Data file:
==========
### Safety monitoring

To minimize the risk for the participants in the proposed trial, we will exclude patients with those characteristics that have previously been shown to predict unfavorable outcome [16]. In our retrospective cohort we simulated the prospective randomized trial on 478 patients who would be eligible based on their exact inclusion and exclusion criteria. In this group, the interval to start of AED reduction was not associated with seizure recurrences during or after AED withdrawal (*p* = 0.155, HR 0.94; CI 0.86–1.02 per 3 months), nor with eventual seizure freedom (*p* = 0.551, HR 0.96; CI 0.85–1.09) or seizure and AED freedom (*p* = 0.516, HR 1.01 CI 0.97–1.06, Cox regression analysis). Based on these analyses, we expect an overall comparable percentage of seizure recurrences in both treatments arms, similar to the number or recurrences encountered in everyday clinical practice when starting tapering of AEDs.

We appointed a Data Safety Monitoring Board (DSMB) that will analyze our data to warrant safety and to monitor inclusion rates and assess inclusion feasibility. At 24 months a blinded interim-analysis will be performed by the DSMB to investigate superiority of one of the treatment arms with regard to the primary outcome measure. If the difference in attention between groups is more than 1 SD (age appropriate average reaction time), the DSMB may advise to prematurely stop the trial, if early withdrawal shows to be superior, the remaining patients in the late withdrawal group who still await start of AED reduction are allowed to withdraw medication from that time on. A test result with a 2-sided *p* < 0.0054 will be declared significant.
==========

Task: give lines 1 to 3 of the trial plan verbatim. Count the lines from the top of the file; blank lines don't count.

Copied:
### Safety monitoring

To minimize the risk for the participants in the proposed trial, we will exclude patients with those characteristics that have previously been shown to predict unfavorable outcome [16]. In our retrospective cohort we simulated the prospective randomized trial on 478 patients who would be eligible based on their exact inclusion and exclusion criteria. In this group, the interval to start of AED reduction was not associated with seizure recurrences during or after AED withdrawal (*p* = 0.155, HR 0.94; CI 0.86–1.02 per 3 months), nor with eventual seizure freedom (*p* = 0.551, HR 0.96; CI 0.85–1.09) or seizure and AED freedom (*p* = 0.516, HR 1.01 CI 0.97–1.06, Cox regression analysis). Based on these analyses, we expect an overall comparable percentage of seizure recurrences in both treatments arms, similar to the number or recurrences encountered in everyday clinical practice when starting tapering of AEDs.

We appointed a Data Safety Monitoring Board (DSMB) that will analyze our data to warrant safety and to monitor inclusion rates and assess inclusion feasibility. At 24 months a blinded interim-analysis will be performed by the DSMB to investigate superiority of one of the treatment arms with regard to the primary outcome measure. If the difference in attention between groups is more than 1 SD (age appropriate average reaction time), the DSMB may advise to prematurely stop the trial, if early withdrawal shows to be superior, the remaining patients in the late withdrawal group who still await start of AED reduction are allowed to withdraw medication from that time on. A test result with a 2-sided *p* < 0.0054 will be declared significant.